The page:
Chatterbox is a very satisfying book to read aloud and my daughter just loves it.
Deborah Niland has made a great job of illustrating the characters, and I especially like that she’s drawn a very modern Nana — not your stereotypical Nana with her blue rinse and pearls. In fact, she doesn’t even have wrinkles. The main difference between the Nana and the mother is that the Nana wears glasses.
The story taps into that very common dynamic where you can’t wait for your baby to start talking. But when she does, it feels like she’ll never shut up.
STORY STRUCTURE OF CHATTERBOX
Max, the big brother, is impatient…
…for his baby sister to talk.
Daisy is the opponent as she just won’t talk.
Max, along with the rest of his family, try to get her to repeat things. They say things slowly and take her to all sorts of interesting places but she just won’t copy anyone.
The battle scene is when Daisy suddenly spews out all the nonsense that’s been repeated at her.
By the look on Max’s face, he regrets wanting Daisy to talk.
We see islands in the oldest literature we know, from Shakespeare’s The Tempest (Prospero’s Island) to Homer’s The Odyssey (Circe’s Island) to Jason and the Golden Fleece (Lemnos, Doilones, Cius etc).
The island is an ideal setting for creating a story in a social context. Like the ocean and outer space, the island is both highly abstract and completely natural. It is a miniature of the earth, a small piece of land surrounded by water. The island is, by definition, a separated place. This is why, in stories, it is the laboratory of man, a solitary paradise or hell, the place where a special world can be built and where new forms of living can be created and tested.
John Truby, The Anatomy of Story
Desert islands, along with underground hideouts, are classic locales of romance, seen in stories such as Peter Pan. J.M. Barrie returned to the island setting in a later and lesser known work, Mary Rose. This was based on old Scottish legends Barrie heard as a child, in which mortals are stolen away to fairyland and return days or years later with no memory of where they have been.
Island stories often involve a shipwreck.
They also generally involve fire building.
An island without a fire is a waste of a good island.
Swallows and Amazons, Arthur Ransome, 1932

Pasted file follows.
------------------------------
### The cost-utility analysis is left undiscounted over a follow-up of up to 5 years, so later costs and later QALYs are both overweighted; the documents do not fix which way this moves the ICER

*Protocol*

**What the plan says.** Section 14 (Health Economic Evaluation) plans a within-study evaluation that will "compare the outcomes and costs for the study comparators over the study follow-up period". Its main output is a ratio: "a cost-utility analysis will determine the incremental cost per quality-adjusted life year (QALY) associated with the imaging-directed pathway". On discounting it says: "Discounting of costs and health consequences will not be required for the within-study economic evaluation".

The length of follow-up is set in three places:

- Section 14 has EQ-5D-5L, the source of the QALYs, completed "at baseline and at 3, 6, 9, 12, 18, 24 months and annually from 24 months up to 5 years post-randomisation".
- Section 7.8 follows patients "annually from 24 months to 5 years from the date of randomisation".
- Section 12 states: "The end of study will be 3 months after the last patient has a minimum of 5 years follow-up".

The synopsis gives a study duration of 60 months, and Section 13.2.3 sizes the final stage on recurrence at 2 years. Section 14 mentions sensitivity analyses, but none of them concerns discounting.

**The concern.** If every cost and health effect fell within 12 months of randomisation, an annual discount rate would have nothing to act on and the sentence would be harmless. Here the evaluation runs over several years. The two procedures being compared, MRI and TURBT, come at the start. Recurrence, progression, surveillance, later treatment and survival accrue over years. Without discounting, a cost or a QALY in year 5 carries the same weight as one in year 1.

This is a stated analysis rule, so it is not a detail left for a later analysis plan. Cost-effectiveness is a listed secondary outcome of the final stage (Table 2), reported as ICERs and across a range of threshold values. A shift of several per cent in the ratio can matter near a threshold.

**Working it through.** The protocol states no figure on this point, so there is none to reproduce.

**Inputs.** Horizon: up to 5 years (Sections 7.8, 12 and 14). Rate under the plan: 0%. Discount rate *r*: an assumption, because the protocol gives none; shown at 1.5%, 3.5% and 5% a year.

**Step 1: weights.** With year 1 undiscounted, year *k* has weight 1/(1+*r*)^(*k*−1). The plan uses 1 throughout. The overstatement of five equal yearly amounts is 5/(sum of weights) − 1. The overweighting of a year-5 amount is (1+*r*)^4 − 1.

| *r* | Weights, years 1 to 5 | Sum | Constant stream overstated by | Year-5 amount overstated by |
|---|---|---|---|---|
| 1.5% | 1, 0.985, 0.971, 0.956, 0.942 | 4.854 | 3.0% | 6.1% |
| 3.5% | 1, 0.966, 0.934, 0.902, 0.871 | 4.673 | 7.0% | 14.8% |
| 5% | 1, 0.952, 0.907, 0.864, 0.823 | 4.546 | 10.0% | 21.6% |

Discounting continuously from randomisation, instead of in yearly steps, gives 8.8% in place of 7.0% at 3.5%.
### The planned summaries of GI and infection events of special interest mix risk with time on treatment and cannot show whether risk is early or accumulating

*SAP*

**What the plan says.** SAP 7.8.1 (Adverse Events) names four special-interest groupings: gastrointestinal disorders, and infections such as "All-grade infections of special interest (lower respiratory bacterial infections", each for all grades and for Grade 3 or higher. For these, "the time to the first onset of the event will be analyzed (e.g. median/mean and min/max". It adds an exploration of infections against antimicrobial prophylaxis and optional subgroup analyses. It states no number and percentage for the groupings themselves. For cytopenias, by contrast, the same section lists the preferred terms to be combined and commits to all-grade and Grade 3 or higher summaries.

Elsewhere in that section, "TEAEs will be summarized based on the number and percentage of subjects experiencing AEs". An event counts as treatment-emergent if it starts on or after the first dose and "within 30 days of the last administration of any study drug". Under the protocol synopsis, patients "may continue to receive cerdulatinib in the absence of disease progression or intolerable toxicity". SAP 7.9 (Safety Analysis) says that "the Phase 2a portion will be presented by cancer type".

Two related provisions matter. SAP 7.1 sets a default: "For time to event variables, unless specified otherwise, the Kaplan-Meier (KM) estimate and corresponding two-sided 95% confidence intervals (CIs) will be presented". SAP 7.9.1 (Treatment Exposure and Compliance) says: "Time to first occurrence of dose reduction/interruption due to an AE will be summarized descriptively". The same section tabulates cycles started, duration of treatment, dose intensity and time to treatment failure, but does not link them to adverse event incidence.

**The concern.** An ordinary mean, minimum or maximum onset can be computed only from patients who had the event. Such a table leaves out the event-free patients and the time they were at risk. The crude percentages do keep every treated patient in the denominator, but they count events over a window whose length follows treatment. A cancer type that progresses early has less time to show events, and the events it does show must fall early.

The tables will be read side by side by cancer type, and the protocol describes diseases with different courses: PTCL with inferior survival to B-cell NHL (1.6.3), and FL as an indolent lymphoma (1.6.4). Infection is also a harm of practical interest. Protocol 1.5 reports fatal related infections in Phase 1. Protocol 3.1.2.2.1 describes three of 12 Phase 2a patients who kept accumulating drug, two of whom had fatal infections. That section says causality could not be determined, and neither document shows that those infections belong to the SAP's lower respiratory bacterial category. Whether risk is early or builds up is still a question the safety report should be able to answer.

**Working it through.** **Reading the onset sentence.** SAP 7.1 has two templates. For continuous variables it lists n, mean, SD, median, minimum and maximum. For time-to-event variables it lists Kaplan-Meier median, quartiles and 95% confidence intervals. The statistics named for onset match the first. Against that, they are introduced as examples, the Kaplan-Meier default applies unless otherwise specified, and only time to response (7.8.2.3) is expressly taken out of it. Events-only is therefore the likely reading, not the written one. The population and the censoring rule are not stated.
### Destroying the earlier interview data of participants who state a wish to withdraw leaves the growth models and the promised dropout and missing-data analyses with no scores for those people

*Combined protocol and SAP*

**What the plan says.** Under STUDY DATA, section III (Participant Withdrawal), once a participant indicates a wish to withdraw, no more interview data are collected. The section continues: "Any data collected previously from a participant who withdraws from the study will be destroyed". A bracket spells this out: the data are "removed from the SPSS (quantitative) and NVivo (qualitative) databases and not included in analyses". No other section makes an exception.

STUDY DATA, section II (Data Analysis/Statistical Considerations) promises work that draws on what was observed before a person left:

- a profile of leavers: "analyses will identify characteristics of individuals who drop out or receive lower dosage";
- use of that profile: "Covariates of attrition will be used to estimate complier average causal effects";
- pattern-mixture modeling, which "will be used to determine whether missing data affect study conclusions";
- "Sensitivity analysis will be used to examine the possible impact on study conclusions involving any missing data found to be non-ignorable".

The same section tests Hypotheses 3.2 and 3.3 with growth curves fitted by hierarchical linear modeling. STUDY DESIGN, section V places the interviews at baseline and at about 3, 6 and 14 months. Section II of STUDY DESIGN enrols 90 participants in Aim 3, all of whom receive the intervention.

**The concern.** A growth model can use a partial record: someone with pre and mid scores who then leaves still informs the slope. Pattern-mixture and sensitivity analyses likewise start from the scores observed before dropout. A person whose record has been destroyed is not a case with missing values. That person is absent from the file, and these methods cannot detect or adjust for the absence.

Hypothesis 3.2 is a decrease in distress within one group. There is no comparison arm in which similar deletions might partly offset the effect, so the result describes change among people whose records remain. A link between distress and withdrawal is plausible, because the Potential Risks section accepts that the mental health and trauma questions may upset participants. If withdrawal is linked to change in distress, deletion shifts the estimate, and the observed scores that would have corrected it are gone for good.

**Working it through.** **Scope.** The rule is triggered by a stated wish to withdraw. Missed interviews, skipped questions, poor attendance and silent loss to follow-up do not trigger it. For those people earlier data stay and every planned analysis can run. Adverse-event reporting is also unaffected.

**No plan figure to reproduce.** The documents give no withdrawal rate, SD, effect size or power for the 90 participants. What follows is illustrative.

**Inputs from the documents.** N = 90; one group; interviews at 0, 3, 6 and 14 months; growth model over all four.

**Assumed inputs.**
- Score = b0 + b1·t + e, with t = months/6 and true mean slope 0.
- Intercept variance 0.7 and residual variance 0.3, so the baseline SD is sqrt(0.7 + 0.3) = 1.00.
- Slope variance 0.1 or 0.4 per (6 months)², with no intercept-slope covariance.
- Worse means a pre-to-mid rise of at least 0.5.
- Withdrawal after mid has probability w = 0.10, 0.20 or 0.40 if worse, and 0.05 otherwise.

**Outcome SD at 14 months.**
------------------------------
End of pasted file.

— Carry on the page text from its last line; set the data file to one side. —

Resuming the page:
In fact, although an island setting is often also escapist, characters are not let off the hook when it comes to work. Living on an island means intensive work, in fact: Now you are completely reliant on yourself and you must grow your food from scratch. Characters often take delight in the fruits of their labour. Crusoe really enjoys his bread.
Islands in fiction are often depicted as liminal sites. (Liminal = relating to a transitional or initial stage of a process.)
Islands are “fertile spaces for the exploration of the shifting sands of identity”. (Mary Thompson)
Island exploration could be a metaphor for childhood and adolescence itself. Island metaphors have made it into English idiom: ‘feeling unanchored, adrift’, being swept away on ‘the rising tide’, ‘turbulent waters/adolescence’.
On islands in children’s stories, the division between fantasy and reality is frequently erased. The island itself is a portal as well as a destination.
To use Foucault’s terminology, the island is a heterotopia.
Islands are, by their definition, separate from the land-mass termed the ‘mainland’. Codes of behaviour acceptable on an island can be viewed as ‘outside’ the norm. This results in a different kind of community and different attitudes about in-group and out-group individuals.
Characters can often feel very possessive about their own island and hostile to newcomers. This makes the island a good setting for exploring themes about homogenous communities and their attitudes to outsiders. Island settings often explore sameness/difference, power/control, order/chaos.
This is why the island setting is often an arena of imprisonment rather than liberation.
Be careful about falling into stereotypes, especially when it comes to tropical islands.
The separate, abstract quality of the island is why it is often used to depict a utopia or dystopia. And even more than the jungle, the island is the classic setting for showing the workings of evolution. Tropical islands, with boggy marshes, humidity and jungle lifeforms are often associated in fiction with rogue scientists, carrying out experiments with life.
R.L. Stine did this in How I Got My Shrunken Head. Stine tells us only that the story takes place somewhere in ‘Southeast Asia’, and then the guide has a Spanish name, which makes the setting completely ambiguous.